Homeowners insurance policies not created equal

Buying a home is the largest individual purchase adults make in their lifetime. Many times purchasers must use a financial institution and secure a loan to make the purchase and one of the requirements of the loan is the purchase of homeowners insurance. Buying insurance can be just as challenging as the home purchase itself because the consumer does not necessarily have the time to read or understand the policy they are sold.

In today’s insurance market there are many options and most consumers are inundated with ads on the radio, TV, billboards, etc. about how one company or another can protect you from all sorts of perils associated with owning a home. While the advertisements may be true in protecting your investment, there is a fine line to what the policy does protect you against. A homeowner insurance policy is a contract between you, an agent, and carrier and is usually written in accordance to one of three forms; basic, broad, or special. Each form provides different levels of protection and depending on the one sold to you determines the amount of coverage you have. Correct coverage for your home is important for a couple reasons; one is your mortgage agreement requires you to insure your home at replacement cost, and two is being correctly covered allows you to fix, rebuild, and replace what was lost in the event of a claim.

When reading or reviewing your insurance policy you will see the terms such as Actual Cash Value (ACV) and Replacement Cost (RC). It is important to understand these terms and what they mean to you at the time of loss. To briefly explain ACV is simply the value of the property at the time of loss including depreciation. An example of ACV is this; your home’s roof is 16 years old and a recent windstorm damaged a large portion of the roof. The insurance company will take the replacement value of the roof, subtract the age of the shingles and settle the claim based on the value of a 16 year old roof meaning the insured is responsible for the remainder of cost to replace which potentially could equal thousands of dollars. If your policy has the replacement cost option, other than your deductible your roof is replaced at full value. It’s obvious what the best option is in the event of a loss. Making sure your home insurance policy is written with the replacement cost option is important making sure you are not left with the extra expense due to the lack of coverage.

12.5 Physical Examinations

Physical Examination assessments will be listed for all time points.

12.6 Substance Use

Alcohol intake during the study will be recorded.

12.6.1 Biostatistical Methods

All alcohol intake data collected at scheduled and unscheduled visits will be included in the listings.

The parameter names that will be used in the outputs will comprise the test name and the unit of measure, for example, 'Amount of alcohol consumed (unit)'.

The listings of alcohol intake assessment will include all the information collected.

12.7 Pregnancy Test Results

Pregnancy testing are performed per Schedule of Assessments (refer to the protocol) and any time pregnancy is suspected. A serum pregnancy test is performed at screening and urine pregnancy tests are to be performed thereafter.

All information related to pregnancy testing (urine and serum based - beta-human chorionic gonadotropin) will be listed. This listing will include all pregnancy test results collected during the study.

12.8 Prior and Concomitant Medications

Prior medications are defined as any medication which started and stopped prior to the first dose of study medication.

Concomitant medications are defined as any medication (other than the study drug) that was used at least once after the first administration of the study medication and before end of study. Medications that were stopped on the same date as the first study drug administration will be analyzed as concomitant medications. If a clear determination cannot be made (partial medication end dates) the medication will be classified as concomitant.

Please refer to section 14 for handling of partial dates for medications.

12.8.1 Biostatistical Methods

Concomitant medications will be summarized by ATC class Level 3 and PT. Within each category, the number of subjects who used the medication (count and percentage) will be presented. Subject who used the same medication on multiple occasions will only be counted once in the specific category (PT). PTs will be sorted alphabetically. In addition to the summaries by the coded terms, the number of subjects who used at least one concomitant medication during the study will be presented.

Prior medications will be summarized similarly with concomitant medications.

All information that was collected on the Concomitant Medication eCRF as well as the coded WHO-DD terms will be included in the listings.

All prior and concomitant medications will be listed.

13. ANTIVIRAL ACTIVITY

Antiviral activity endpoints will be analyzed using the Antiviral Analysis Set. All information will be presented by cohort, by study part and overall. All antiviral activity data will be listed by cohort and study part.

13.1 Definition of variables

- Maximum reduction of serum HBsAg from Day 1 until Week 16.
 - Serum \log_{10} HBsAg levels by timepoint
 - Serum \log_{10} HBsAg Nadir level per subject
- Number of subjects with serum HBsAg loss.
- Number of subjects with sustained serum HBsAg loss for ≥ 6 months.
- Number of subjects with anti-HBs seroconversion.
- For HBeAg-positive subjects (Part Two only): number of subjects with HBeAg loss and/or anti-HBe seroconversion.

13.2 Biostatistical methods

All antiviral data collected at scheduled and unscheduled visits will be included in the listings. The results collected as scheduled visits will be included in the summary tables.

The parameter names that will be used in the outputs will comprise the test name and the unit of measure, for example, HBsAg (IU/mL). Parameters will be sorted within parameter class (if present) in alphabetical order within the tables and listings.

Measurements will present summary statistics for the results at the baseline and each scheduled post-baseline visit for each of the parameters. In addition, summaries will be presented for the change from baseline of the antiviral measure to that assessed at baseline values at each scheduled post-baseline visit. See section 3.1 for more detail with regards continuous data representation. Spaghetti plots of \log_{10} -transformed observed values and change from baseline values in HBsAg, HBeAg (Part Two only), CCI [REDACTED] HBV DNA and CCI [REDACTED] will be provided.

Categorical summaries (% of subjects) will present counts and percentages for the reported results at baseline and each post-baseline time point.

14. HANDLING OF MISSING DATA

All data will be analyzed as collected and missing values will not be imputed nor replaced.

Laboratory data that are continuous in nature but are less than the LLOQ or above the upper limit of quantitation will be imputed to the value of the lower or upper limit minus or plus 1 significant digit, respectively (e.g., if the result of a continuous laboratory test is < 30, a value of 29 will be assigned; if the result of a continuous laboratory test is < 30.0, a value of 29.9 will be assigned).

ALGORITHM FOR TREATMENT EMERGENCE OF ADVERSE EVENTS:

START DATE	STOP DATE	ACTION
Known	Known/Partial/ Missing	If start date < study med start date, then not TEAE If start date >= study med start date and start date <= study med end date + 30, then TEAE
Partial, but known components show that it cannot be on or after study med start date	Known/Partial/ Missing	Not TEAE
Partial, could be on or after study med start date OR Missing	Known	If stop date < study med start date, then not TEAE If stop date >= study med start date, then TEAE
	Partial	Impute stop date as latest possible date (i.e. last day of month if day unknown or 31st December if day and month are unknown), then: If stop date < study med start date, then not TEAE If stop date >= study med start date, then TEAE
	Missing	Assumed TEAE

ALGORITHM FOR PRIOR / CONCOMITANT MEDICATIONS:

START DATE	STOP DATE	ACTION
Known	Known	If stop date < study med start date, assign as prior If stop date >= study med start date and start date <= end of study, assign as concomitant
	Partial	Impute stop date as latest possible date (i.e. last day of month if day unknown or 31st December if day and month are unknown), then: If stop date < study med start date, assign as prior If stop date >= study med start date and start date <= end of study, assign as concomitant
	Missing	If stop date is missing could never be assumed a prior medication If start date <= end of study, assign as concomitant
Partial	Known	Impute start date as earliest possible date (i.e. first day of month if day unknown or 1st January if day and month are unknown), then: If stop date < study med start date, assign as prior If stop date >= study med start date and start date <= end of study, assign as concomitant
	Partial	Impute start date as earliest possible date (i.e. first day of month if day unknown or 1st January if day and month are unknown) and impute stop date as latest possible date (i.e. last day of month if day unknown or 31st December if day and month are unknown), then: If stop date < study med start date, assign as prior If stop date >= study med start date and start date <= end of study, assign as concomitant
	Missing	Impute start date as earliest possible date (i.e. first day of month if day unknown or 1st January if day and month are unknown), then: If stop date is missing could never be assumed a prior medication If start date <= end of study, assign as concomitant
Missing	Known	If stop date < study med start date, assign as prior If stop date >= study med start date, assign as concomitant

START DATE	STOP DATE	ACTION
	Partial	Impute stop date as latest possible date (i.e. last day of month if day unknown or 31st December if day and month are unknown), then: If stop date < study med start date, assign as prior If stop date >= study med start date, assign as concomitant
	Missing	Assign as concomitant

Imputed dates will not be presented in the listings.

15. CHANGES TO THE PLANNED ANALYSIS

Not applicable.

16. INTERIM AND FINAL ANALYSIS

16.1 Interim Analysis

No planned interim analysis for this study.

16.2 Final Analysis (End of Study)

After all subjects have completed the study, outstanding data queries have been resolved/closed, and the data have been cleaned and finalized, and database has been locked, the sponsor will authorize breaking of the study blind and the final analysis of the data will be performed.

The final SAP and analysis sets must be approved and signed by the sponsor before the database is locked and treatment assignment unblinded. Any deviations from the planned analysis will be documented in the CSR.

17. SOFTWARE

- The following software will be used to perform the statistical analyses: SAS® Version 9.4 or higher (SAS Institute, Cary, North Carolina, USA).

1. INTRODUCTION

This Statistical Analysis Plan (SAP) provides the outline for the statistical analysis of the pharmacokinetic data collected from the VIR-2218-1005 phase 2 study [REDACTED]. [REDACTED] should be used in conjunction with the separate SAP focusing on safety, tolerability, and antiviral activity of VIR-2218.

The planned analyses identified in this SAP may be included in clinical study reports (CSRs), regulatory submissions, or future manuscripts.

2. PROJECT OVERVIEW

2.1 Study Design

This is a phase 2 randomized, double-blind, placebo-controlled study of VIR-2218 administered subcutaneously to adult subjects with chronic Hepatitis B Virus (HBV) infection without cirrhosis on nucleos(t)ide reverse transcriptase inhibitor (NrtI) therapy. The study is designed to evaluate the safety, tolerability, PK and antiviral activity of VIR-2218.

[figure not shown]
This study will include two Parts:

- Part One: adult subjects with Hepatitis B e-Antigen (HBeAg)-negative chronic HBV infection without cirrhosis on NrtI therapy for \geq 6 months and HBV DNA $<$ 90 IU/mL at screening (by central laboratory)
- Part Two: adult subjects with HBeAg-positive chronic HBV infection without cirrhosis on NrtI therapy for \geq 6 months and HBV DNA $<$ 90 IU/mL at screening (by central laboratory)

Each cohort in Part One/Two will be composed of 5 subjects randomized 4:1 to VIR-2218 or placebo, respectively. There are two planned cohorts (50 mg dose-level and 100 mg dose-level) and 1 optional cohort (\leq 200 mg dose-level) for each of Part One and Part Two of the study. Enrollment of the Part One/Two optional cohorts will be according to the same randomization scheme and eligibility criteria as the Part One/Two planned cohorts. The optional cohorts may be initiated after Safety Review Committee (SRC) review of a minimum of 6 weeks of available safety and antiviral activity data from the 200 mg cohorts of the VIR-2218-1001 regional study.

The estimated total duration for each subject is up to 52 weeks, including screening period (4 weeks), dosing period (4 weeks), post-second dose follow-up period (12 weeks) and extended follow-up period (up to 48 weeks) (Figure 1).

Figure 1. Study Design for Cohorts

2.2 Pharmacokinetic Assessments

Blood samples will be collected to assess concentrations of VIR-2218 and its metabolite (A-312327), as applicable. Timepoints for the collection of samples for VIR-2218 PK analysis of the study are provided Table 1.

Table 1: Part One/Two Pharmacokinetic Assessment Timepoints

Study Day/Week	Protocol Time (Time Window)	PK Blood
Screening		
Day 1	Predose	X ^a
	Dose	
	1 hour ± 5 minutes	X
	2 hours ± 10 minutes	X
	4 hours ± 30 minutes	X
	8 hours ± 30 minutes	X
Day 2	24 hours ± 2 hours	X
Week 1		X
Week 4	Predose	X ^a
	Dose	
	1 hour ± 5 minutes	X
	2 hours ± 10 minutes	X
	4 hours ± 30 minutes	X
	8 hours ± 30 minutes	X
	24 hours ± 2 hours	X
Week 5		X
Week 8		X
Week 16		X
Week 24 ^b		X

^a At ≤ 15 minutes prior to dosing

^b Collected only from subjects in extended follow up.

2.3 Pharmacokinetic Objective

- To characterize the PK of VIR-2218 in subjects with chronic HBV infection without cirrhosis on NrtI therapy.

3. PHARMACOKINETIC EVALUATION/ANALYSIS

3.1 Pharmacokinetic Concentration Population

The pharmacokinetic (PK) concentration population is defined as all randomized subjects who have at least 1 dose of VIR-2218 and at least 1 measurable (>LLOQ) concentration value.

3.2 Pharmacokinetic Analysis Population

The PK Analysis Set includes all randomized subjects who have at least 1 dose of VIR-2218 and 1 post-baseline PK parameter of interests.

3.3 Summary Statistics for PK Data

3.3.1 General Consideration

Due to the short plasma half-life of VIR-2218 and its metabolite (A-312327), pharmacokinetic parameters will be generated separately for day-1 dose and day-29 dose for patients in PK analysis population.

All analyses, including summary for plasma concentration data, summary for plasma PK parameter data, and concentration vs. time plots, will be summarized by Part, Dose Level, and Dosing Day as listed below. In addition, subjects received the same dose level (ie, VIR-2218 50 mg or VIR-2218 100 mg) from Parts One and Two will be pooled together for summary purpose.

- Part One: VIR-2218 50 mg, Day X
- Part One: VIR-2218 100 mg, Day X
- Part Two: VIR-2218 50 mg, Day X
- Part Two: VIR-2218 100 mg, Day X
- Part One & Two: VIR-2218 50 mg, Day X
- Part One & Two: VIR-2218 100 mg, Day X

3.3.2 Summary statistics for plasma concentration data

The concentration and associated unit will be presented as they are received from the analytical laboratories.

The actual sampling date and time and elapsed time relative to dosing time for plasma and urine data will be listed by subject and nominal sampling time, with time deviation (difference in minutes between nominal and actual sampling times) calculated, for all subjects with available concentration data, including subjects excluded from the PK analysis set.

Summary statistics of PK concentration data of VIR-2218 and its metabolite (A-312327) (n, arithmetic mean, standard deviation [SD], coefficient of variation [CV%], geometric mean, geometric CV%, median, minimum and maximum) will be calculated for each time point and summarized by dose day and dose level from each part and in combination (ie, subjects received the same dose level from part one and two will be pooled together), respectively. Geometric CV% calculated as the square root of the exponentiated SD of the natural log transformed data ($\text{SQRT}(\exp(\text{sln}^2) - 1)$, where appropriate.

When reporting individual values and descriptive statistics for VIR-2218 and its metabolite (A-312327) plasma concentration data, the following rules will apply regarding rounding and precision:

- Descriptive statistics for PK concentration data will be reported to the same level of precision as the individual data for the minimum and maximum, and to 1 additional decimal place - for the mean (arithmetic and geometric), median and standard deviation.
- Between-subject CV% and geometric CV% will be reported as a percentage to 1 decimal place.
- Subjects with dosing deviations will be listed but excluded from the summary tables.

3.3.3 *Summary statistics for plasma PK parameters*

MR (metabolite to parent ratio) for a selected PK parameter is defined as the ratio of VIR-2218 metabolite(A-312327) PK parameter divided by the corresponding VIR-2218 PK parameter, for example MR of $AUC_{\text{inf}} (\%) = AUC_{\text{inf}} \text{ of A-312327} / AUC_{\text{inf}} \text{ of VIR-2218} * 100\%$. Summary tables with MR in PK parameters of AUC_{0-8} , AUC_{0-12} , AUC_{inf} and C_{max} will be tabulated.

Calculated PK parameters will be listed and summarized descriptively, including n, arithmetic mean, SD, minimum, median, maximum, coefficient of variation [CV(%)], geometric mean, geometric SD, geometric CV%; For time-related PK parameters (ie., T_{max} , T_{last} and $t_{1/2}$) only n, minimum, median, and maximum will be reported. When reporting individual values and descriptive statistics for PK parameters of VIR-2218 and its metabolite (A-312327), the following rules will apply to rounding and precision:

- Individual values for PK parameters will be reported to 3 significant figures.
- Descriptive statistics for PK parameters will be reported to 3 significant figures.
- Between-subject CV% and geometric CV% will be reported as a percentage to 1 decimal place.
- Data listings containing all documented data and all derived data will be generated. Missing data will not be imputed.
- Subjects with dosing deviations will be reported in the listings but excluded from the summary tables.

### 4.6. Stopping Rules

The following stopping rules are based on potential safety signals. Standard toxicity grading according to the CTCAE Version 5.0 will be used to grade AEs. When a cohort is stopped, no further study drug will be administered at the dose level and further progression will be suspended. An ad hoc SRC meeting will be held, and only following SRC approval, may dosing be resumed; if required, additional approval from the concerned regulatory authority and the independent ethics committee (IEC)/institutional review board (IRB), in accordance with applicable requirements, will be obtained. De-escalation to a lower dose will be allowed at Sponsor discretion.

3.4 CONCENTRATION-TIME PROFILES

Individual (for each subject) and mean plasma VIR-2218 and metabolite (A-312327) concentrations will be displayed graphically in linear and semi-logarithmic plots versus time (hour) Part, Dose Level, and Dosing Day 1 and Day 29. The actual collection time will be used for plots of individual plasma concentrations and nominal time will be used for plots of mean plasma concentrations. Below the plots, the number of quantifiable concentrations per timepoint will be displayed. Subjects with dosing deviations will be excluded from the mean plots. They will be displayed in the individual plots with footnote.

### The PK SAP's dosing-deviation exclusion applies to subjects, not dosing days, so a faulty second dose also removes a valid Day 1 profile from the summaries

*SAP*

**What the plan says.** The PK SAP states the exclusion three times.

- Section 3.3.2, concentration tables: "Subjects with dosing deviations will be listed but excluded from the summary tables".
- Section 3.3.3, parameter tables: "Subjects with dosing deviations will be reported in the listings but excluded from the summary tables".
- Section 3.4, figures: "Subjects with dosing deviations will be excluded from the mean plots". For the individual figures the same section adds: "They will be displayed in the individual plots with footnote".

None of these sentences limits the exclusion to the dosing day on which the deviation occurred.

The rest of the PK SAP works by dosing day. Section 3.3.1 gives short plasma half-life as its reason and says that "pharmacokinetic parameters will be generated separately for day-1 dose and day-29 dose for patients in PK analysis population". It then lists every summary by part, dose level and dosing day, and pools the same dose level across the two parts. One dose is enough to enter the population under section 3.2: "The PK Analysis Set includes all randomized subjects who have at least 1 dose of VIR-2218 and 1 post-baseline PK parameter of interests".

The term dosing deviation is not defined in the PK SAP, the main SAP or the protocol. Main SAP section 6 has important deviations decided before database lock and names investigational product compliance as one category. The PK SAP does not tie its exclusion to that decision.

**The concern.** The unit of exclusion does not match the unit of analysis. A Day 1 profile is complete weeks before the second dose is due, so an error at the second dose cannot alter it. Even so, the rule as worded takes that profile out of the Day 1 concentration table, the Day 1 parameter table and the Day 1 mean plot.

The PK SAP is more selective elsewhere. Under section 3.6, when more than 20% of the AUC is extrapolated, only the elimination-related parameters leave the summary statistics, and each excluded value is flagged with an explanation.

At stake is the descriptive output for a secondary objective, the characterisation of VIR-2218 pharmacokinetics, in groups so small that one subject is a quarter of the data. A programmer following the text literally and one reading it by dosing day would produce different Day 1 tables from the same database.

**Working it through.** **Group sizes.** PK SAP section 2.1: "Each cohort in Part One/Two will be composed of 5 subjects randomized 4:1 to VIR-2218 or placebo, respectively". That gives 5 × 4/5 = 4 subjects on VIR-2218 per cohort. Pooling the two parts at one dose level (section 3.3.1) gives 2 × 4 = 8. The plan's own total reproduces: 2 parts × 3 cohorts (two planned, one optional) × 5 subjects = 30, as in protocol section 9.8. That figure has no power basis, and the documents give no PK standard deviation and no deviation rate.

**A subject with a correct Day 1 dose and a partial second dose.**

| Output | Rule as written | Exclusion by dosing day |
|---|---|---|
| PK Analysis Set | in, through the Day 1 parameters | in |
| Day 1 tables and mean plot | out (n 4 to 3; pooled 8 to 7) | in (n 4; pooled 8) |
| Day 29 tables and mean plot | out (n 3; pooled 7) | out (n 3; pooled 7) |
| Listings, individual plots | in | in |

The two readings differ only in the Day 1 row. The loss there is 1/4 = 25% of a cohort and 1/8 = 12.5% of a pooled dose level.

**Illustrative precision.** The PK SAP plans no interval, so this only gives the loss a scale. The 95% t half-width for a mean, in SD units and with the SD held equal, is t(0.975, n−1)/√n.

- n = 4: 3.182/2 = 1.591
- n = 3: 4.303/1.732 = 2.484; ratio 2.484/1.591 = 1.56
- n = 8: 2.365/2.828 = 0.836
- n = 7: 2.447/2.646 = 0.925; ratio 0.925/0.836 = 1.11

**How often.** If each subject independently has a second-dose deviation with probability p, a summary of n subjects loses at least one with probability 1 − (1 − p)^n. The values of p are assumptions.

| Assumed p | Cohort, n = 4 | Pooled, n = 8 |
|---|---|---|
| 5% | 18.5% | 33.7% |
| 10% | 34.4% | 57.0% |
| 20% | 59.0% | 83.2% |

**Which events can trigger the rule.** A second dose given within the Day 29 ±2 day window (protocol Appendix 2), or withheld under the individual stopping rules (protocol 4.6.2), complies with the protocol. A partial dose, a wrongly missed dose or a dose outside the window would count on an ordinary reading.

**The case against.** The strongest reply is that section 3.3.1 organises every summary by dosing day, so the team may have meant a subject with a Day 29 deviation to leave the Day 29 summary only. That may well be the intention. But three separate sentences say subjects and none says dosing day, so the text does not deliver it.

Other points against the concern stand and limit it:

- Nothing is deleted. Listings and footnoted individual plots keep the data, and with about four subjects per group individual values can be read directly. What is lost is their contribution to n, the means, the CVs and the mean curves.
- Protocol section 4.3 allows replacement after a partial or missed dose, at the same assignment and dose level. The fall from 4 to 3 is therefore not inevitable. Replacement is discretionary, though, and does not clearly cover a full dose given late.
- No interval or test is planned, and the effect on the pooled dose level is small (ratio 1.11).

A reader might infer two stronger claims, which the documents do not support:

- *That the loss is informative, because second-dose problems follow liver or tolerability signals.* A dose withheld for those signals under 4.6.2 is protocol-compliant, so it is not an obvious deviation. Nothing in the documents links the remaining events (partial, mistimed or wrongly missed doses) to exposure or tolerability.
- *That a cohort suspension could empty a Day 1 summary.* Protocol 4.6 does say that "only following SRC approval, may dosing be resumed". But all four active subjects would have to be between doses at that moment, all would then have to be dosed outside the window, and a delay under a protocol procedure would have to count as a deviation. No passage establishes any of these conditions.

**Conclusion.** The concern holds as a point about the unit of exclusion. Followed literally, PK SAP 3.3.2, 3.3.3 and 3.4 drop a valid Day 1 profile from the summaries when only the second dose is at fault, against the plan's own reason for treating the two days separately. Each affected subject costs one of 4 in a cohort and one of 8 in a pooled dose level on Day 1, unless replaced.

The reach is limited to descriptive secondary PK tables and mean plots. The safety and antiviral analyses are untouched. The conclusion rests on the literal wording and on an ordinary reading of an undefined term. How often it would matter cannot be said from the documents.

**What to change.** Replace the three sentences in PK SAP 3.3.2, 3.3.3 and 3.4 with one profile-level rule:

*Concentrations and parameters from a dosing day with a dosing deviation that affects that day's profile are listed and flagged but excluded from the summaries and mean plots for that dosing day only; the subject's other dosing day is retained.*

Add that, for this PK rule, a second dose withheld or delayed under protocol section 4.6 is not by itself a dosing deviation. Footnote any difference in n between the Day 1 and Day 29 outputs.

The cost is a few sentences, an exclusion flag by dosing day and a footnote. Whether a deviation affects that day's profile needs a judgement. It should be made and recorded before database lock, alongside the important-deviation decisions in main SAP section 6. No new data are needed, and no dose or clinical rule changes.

Homeowners’ insurance policies are not created equal and being an informed consumer will lead to understanding your policy coverage. I encourage you to take the time to do a review of your policy and check with your agent to make sure they have you covered correctly. Much like regular service to your car; completing periodic reviews of your homeowners insurance keeps you aware of your coverage which will provide it’s value in the event of a claim.